In a 1975 article in the Financial Analysts Journal entitled “The Loser’s Game”, Charles D. Ellis wrote:
Gifted, determined, ambitious professionals have come into investment management in such large numbers during the past 30 years that it may no longer be feasible for any of them to profit from the errors of all the others sufficiently often and by sufficient magnitude to beat the market averages.
Ellis concluded that the influx of smart and motivated people into the industry led to money management becoming a “loser’s game” -- a game in which you'd be crazy to compete and one that you should perhaps consider surrendering to (i.e. buy an index fund). Ellis recently reiterated this opinion in a recent article for the Financial Analysts Journal

Time to throw in the towel?

It's natural to read these comments and get discouraged about buying individual stocks, but Ellis's 1975 article offers a few excellent tips on how to not play the loser's game. 

1. Be sure you are playing your own game.

The individual investor’s advantage is not in trading. The hedge funds, mutual funds, and professional traders of the world simply have better data, more advanced trading platforms, and more financial incentive to focus on the short-term. The weekend investor doesn’t stand a chance versus this type of firepower, so trading is a game where the odds are stacked against the individual investor.

Staying patient, keeping a long-term mindset, and exploiting your advantages as an individual investor alters the playing field and improves your odds of success.

2. Keep it simple.

The less complicated your investment strategy, the better. As Ellis recommends, "Try to do a few things well." By focusing your efforts on one strategy -- whether it is based on dividends, small caps, deep value, etc -- and consistently sticking with it, you can more effectively tune out distractions and make better decisions. As a result, you'll keep trading costs down and give yourself the best opportunity to realize your return objectives. 

3. Concentrate on your defenses.

Ellis advocates improving your selling strategy because the market’s focus on buying makes it difficult to gain an edge on that side of the equation. It’s a fair point.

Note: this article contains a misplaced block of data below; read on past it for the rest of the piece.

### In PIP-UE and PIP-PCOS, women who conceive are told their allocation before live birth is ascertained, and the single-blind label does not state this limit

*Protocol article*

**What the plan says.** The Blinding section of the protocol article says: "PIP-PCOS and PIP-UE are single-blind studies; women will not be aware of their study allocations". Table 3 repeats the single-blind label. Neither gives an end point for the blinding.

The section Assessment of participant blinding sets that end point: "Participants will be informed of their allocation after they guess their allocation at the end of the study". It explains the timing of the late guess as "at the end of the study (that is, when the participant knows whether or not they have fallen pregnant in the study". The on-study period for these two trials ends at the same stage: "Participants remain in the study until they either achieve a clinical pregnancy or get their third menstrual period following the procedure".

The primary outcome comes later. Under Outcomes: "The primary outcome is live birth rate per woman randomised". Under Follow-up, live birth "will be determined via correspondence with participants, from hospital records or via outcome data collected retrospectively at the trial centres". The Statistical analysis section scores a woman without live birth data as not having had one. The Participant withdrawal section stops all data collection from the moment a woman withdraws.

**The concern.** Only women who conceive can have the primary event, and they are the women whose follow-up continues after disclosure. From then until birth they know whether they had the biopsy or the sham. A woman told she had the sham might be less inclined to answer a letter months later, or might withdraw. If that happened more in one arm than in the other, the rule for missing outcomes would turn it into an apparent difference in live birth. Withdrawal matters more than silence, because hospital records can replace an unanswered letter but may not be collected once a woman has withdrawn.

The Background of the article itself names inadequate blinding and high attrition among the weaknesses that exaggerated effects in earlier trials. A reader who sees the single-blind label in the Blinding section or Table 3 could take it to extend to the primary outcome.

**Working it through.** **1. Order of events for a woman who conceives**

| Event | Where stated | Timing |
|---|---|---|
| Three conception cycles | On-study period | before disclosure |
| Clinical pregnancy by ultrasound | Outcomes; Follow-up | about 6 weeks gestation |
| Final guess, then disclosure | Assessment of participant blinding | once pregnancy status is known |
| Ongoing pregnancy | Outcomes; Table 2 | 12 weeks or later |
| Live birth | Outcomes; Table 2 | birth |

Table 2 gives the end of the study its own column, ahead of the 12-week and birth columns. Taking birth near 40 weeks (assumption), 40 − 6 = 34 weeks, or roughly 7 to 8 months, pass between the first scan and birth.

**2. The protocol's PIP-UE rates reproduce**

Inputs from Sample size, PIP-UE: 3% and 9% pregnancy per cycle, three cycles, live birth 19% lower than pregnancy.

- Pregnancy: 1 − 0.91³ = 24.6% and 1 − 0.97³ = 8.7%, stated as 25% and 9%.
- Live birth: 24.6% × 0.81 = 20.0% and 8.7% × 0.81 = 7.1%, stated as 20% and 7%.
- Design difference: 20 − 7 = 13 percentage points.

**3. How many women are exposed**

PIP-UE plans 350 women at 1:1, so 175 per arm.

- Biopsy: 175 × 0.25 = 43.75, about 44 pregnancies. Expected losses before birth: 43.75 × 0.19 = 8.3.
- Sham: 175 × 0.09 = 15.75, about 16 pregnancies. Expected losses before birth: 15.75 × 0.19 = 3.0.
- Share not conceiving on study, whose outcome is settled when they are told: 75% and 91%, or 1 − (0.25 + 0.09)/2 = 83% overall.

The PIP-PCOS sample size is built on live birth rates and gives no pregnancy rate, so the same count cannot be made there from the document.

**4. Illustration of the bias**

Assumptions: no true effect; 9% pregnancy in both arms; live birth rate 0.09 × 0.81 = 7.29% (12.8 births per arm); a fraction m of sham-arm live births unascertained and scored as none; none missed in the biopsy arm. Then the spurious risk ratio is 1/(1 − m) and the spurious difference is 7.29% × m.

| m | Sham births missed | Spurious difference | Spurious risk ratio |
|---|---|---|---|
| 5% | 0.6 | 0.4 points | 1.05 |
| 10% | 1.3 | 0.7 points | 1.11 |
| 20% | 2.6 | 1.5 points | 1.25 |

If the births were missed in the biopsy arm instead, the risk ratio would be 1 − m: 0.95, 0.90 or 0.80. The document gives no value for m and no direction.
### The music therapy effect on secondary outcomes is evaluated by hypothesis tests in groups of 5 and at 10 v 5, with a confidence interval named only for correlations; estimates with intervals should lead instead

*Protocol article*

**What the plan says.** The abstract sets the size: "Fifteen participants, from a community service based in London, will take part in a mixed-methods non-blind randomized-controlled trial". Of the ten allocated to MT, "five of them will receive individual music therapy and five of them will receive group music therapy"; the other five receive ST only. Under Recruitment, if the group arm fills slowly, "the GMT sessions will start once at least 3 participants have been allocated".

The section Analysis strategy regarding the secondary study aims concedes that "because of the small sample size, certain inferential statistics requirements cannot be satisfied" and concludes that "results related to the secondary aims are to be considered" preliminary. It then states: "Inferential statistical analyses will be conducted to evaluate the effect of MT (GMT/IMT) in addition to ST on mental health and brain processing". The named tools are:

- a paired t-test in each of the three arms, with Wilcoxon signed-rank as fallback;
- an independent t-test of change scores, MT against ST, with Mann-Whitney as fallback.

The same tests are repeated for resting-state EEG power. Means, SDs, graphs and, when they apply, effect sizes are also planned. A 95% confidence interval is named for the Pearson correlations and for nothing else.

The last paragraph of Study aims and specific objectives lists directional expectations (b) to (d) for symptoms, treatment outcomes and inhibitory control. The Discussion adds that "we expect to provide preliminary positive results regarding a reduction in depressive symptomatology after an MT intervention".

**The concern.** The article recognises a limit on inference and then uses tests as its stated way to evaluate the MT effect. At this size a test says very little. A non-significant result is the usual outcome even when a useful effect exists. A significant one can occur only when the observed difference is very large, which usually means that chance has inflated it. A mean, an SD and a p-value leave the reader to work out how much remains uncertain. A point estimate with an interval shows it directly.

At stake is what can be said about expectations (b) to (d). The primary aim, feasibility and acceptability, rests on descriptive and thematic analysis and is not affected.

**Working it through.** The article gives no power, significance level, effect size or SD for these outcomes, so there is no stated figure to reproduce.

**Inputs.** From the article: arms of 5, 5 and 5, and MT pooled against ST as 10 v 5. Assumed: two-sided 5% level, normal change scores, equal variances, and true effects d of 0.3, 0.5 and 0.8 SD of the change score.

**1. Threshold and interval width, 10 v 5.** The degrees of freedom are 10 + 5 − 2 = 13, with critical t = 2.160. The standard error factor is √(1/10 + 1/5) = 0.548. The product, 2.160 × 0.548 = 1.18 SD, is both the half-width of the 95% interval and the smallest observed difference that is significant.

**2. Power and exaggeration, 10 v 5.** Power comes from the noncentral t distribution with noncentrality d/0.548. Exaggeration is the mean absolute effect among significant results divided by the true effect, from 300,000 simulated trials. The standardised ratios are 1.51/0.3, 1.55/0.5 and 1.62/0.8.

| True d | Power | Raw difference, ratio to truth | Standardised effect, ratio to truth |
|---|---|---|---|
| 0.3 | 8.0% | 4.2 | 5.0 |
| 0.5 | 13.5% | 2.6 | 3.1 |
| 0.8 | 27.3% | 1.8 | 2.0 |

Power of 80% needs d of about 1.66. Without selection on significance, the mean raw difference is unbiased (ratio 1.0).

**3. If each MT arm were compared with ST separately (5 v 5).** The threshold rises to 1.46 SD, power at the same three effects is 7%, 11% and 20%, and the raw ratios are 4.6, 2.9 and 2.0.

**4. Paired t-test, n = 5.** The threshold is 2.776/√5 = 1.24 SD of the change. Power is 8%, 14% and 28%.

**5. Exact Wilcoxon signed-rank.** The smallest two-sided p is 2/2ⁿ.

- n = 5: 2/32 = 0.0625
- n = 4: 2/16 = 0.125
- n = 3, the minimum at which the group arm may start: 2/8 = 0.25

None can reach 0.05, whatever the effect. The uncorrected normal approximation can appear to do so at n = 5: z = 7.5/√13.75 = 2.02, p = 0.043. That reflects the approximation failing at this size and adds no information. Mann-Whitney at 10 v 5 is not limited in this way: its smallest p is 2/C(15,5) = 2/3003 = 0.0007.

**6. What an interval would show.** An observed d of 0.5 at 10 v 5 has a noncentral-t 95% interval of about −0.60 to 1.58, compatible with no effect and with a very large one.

To figure out how we might improve our selling strategy, let's consider the market's selling strategy.

While each investment firm has its own selling strategy, we know that the average mutual fund turnover ratio in recent years implies that, on average, stocks owned by funds have been held for just over one year.

Our key strength as individual investors lies in our ability to be patient, so our selling strategy should start with the idea of holding for at least three years and ideally five years or longer. Obviously if one of your stocks shoots well above your fair value estimate, it might be time to sell or trim the position, but on average we should look to hold for longer periods of time.

4. Don’t take it personally.

According to Ellis, the market turned into a loser's game precisely because investors’ "efforts to beat the market are no longer the most important part of the solution; they are the most important part of the problem." Resist the temptation to try harder for better returns. In fact, do just the opposite. This doesn’t mean you should pick stocks at random and buy and hold forever. Do your homework, of course, but be deliberate and patient, too. Let the market go through its phases of euphoria and despair and stay your course. Don't try to force returns.

Bottom line

Trying to beat the market in the short-run is a loser’s game if you make it your primary investment objective, so don’t play it. Instead, redefine the game. Establish your own objectives, stick to your strengths, and stay patient and when you look back at your returns five years from now, I think you'll like what you see. If you happen to beat the market, all the better.

For more on the "loser's game", a new multi-part video series by Sensible Investing addresses the topic and has a lined up a number of good interviewees. Here's the trailer.

What do you think? Let me know on Twitter @toddwenning

I've updated my Dividend Compass spreadsheet to fix a few bugs. You can download the updated version here

What I've been reading this week:

Stay patient, stay focused. 



A version of this post was published on April 14, 2012. It has been updated.